Unlocking the Power of Anthropomorphism: How Products with Human-Like Traits Could Shape Your Next Purchase

A recent study suggests that some consumer products infused with human-like qualities could become a reality as companies explore the untapped potential of leveraging innate psychology as a marketing strategy. 

By harnessing the power of anthropomorphism—the attribution of human traits to nonhuman objects—companies could wield newfound influence over consumer perceptions and purchasing decisions.

“Companies have long used cartoon-like characters to sell products. We are familiar with the ‘M&M spokes-candies,’ for example,” Dr. Alan Dennis, professor of information systems at Indiana University and study co-author, explained. “But adding human features to a product can be a powerful way to influence consumers’ perceptions and decision making because it can trigger anthropomorphism.”

Dr. Dennis and co-author Lingyao (Ivy) Yuan, a professor of information systems at Iowa State University, believe the concept of products selling themselves could be on the horizon in today’s digitally-driven age. 

Thanks to advancements in artificial intelligence and visual design technologies, researchers say that the integration of human-like attributes into consumer goods could be the next frontier in retail innovation rather than an idea confined to the realms of science fiction. 

According to researchers, the reason your next significant purchase might be a computer boasting human-like traits lies in the profound influence of anthropomorphism on consumer behavior.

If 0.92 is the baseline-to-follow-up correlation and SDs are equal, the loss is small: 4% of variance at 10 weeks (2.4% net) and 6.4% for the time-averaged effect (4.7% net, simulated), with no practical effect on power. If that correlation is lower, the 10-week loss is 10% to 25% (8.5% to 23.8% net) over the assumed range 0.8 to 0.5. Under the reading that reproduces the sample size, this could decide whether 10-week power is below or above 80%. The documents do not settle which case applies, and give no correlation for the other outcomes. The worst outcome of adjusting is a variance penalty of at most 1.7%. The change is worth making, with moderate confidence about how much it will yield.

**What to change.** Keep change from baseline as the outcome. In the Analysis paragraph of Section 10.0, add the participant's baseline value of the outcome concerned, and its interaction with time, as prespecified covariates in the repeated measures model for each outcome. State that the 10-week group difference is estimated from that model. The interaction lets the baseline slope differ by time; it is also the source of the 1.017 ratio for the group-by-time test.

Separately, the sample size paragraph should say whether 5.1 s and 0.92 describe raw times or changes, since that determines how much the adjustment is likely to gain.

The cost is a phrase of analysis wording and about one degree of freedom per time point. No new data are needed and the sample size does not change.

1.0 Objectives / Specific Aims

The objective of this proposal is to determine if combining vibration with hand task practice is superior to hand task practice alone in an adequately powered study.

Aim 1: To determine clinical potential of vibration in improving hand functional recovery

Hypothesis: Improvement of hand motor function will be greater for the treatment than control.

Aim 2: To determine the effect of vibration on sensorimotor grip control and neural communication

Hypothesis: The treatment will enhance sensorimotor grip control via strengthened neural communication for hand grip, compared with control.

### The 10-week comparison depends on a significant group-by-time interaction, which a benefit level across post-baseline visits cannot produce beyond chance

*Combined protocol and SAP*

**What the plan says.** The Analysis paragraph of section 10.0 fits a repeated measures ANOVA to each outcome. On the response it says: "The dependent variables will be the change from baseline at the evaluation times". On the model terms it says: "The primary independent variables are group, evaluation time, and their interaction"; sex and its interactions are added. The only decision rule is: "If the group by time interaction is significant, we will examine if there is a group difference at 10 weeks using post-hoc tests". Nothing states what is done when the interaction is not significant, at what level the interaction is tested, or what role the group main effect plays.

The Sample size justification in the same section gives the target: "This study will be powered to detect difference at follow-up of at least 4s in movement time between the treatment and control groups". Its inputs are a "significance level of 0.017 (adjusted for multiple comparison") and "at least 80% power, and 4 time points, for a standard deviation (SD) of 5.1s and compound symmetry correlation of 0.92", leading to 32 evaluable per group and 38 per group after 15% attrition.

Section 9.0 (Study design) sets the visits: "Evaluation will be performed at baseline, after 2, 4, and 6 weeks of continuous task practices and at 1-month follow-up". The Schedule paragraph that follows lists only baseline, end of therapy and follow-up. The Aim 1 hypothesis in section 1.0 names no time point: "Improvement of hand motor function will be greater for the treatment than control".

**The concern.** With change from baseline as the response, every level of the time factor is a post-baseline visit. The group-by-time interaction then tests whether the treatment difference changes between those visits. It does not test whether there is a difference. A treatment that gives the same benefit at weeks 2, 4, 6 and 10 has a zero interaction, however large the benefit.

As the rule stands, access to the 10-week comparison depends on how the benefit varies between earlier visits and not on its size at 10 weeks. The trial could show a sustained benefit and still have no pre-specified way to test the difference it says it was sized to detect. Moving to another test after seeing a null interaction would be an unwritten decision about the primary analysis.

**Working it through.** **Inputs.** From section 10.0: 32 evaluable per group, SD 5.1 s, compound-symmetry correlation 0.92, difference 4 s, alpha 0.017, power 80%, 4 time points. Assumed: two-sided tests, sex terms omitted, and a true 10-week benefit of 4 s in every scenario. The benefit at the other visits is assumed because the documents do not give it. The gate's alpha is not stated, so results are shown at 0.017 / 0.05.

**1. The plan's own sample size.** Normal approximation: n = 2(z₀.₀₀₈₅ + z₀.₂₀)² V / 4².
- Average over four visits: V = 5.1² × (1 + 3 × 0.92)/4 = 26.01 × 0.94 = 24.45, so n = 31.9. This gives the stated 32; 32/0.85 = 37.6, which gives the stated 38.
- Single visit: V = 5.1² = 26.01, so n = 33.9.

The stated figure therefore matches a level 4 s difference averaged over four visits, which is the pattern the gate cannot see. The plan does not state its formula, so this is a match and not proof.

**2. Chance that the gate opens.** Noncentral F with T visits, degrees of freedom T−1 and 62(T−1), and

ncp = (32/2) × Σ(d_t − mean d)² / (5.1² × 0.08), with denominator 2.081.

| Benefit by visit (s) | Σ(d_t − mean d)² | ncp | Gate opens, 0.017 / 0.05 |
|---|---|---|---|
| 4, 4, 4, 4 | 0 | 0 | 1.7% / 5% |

Anthropomorphism, the innate tendency to attribute human characteristics to nonhuman entities, is a deeply rooted psychological phenomenon. Its presence can be traced back through human history, evident in artifacts such as the “Lion-man of Hohlenstein-Stadel,” showcasing humans engaging in anthropomorphism dating back as far as 40,000 years ago.

This natural desire to personify nonhuman objects has also long intrigued scientists and marketers for its potential to sway consumer perceptions. The concept is evident in some of the most iconic product marketing campaigns. 

However, unlike Geico’s Gecko or Kellogg’s Frosted Flakes cereal mascot, Tony the Tiger, which serve as spokespersons rather than representations of actual products, researchers believe that anthropomorphism is more likely to be triggered whenever an underlying product possesses human-like features.

“When we hear or see an inanimate object that has human features, our brain automatically ascribes human form to it even though we rationally know the object is not human,” Dr. Dennis explained. “Anthropomorphism changes how we think and behave toward an object, making us like it more.” 

To put their theory to the test, Dr. Dennis and Yuan conducted a study involving undergraduate students tasked with purchasing essential items: a laptop, a camera, and a television. The products were presented in a two-minute sales video, with participants being told to bid on them in an eBay-style auction.  

In the videos, researchers incorporated realistic CGI to make products appear to have human physical traits and conversational abilities. An item would speak to participants in the first person, describing its features and functionalities in a relatable manner.